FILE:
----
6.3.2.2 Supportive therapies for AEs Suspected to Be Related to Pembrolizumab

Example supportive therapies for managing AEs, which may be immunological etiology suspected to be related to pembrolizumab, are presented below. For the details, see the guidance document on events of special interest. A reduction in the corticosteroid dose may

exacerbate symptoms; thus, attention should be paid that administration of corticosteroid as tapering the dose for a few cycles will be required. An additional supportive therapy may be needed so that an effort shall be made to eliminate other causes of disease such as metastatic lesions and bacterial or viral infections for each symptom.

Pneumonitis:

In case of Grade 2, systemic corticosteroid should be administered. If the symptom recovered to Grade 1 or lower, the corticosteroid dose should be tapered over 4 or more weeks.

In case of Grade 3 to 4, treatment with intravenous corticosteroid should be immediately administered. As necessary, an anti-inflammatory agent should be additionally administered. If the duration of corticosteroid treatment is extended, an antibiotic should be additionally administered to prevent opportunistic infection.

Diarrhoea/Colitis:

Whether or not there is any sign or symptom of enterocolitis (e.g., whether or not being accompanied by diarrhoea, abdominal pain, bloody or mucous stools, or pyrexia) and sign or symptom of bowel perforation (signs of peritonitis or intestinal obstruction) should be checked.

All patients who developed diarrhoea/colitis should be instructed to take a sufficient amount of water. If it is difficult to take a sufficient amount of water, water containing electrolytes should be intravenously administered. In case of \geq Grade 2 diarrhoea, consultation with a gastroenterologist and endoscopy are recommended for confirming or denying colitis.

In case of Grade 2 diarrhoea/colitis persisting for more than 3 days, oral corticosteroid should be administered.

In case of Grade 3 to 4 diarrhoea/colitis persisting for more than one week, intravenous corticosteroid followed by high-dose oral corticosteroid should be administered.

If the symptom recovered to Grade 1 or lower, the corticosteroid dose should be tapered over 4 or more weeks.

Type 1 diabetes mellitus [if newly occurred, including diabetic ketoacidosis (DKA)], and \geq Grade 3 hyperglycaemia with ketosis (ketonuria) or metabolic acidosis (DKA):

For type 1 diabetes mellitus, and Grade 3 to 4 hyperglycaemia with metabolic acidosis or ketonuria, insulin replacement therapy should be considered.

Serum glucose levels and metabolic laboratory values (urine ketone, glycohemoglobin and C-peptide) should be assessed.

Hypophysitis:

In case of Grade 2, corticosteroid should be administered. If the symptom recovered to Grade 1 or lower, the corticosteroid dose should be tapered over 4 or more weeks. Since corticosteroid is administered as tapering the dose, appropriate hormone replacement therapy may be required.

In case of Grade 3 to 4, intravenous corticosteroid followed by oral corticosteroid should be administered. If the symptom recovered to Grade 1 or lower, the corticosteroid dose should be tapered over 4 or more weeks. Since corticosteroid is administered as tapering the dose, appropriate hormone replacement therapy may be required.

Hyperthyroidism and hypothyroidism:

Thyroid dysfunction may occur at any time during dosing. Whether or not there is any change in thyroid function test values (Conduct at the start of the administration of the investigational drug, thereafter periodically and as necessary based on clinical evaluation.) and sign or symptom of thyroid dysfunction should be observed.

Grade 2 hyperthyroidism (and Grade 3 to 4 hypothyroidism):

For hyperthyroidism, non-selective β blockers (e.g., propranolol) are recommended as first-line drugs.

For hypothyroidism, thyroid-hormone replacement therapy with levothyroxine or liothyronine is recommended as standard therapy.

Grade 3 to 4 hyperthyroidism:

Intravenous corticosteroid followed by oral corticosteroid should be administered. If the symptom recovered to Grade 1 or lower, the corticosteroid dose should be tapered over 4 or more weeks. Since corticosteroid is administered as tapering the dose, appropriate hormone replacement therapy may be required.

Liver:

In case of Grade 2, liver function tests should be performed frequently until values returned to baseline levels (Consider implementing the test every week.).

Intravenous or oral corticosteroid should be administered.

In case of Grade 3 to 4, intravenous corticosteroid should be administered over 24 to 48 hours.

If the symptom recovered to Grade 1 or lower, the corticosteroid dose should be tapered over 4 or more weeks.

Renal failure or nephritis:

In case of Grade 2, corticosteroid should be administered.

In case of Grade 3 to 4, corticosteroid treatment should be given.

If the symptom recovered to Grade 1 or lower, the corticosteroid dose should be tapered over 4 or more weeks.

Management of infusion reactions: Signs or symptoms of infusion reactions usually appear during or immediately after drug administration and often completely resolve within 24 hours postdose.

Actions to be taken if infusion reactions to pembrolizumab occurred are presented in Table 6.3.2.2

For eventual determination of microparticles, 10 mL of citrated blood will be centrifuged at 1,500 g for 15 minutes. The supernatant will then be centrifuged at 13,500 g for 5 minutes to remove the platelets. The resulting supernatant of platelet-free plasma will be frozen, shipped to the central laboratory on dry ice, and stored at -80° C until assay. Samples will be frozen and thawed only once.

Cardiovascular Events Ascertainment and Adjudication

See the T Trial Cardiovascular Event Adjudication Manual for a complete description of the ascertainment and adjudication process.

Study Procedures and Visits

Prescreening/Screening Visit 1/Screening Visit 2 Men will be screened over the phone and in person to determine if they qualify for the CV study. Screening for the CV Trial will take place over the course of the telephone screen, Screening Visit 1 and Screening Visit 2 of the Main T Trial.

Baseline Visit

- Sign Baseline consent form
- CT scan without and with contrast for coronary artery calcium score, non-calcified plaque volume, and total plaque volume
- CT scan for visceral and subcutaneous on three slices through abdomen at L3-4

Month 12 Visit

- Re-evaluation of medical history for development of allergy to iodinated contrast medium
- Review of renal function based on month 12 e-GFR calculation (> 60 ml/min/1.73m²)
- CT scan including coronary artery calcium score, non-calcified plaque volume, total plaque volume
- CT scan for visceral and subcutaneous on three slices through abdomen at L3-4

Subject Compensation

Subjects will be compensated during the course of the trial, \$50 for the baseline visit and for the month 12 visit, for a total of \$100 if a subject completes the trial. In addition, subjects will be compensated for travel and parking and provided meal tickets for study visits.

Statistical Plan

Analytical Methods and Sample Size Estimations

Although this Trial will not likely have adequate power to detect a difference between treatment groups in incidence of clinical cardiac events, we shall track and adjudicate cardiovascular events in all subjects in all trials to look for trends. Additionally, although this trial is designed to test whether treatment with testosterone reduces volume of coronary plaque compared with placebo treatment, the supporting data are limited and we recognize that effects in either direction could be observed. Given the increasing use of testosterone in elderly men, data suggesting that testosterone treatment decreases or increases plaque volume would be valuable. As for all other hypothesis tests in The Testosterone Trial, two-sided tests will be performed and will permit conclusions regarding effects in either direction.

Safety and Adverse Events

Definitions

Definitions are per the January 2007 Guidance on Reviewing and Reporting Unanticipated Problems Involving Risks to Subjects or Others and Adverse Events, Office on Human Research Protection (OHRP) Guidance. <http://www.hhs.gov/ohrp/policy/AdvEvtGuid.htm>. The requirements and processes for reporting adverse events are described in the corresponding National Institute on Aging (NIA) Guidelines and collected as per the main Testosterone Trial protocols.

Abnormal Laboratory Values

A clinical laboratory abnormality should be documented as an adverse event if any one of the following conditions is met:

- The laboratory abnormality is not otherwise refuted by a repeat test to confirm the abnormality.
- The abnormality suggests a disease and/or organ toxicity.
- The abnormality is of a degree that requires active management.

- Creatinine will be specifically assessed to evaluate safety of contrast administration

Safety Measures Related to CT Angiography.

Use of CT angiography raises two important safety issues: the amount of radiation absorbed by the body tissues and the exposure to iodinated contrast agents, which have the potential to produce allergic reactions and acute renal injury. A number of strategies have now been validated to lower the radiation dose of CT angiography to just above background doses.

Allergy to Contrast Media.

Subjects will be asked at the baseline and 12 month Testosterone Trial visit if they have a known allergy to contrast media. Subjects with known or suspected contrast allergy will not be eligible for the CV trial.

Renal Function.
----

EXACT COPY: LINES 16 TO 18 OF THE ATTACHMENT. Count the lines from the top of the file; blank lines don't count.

Hypophysitis:

In case of Grade 2, corticosteroid should be administered. If the symptom recovered to Grade 1 or lower, the corticosteroid dose should be tapered over 4 or more weeks. Since corticosteroid is administered as tapering the dose, appropriate hormone replacement therapy may be required.

In case of Grade 3 to 4, intravenous corticosteroid followed by oral corticosteroid should be administered. If the symptom recovered to Grade 1 or lower, the corticosteroid dose should be tapered over 4 or more weeks. Since corticosteroid is administered as tapering the dose, appropriate hormone replacement therapy may be required.